The Monaco Chess Federation is organising a chess tournament reminiscent of those that took place during the reign of Prince Albert I from 1901 to1904, but in a modern twist, the chess masters who are playing will be women.
Several commemorative events marking the 100th anniversary of the death of Prince Albert I will be held this year, with one coming up later this month.
The Monaco Chess Federation is hosting the ‘Simultaneous Prince Albert I’, a tournament like those held by the late Prince at the start of the last century. This tournament will see two champions, International Grand Master Pia Cramling and International Master Almira Skripchenko, facing off against 32 opponents from the Monte-Carlo Chess Circle (Cercle d’Échecs de Monte-Carlo) and young champions (Under 8’s to Under 16’s) from the Alpes Maritimes.
At the same time, the Prince Albert I prize will be awarded to Pia Cramling, who won eight European Women’s Club Cups with the Monte-Carlo Chess Circle. As part of the gala, a youth tournament and VIP tournament are being organised at the Hôtel Hermitage.
This female-heavy line-up is timely as 2022 has been recognised by the International Chess Federation (FIDE) as the Year of Women in Chess. Female players the world over are celebrating this as a way to “take a leap forward in our mission of forming gender equity policies, practices and programs,” says the English Chess Federation.
FIDE has explained that the year is intended to “outline future women empowerment paths within FIDE for increased lasting support and, as a result, boost female participation in all areas of chess life. A detailed action plan has been developed, that touches on different topics related to marketing, networking, and enhanced communication.”
Monaco has a long history of supporting women in chess notably through the Monte-Carlo Chess Circle. The Circle holds the record for European Club Cup titles for women, taking home the win an amazing eight times, in 2007, 2008, 2010, 2012, 2013, 2016, 2018, and 2020.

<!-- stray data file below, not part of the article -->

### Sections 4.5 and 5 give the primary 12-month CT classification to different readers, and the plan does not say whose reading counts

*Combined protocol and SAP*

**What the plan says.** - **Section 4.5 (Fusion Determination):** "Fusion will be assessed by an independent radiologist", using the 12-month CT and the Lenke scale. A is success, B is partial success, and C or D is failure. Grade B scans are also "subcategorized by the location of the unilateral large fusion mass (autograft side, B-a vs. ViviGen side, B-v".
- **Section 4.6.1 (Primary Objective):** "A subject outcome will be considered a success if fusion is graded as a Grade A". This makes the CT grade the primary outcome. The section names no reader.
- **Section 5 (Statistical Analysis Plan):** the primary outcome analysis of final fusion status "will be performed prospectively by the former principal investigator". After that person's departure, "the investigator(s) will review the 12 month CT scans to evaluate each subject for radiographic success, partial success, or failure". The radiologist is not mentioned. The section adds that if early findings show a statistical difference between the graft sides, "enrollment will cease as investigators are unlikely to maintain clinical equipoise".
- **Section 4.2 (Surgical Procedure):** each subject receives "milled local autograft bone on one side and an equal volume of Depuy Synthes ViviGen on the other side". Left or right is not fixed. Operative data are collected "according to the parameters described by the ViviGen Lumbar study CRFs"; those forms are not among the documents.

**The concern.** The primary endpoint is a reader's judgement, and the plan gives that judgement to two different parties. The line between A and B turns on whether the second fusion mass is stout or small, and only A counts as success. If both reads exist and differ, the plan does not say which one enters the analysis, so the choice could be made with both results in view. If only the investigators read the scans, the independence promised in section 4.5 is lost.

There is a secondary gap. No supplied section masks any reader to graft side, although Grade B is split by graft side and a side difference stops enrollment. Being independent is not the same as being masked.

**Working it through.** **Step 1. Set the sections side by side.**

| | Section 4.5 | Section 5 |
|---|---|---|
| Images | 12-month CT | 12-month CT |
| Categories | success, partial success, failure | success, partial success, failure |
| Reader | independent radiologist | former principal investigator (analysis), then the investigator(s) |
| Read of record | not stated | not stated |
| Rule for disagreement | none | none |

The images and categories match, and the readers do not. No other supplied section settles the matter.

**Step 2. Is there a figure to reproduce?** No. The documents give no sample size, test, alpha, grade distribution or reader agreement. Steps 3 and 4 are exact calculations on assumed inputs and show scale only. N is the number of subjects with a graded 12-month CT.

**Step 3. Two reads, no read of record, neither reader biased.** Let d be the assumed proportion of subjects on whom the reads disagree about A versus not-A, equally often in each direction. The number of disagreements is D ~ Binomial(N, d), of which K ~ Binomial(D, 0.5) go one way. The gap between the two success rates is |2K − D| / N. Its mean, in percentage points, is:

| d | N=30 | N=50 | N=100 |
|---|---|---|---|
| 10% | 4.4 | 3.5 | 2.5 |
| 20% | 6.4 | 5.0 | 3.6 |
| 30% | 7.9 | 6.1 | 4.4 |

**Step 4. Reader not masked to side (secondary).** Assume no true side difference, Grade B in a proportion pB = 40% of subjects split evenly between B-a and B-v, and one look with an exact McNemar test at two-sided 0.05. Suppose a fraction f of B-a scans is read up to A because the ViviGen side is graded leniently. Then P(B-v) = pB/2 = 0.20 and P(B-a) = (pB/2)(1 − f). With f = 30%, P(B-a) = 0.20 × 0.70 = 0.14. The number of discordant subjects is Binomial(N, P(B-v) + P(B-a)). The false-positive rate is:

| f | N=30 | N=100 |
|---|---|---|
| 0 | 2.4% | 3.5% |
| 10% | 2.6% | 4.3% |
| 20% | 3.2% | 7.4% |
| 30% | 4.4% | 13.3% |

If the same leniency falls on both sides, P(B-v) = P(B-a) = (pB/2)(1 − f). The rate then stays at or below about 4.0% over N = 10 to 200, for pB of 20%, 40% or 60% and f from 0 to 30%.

Internationally, chess is becoming more appealing to women. The huge success of the Netflix series The Queen’s Gambit about a woman chess master who crushes her male competitors, helped take the blinders off many who saw it as exclusively a men’s game.
That being said, barriers still exist in the chess world. Judit Polgar, who was at one time ranked 8th in the world and has beated the likes of Garry Kasparov and Magnus Carlsen, thinks the disparity can be eased by several factors including starting early, better teaching and encouraging girls to think big.
“All champions and big players start to play chess and get familiar with the game at a pretty early age,” said the Hungarian grandmaster in an interview last year with UK newspaper The Guardian. “It is not down to biology. It’s just as possible for a woman to become the best as any guy. But there are so many difficulties and social boundaries for women generally in society. That is what blocks it.”
Still, encouraging signs are cropping up. Seeing women playing in tournaments or acting as commentators is becoming far more common. The environment has also become more welcoming in general, with women’s prize kitties being increased and more women-only matches being played. Finally, men’s attitudes toward women in the game are also changing, paving the way for more women to enter the competitions and adding a camaraderie not seen in times gone by.
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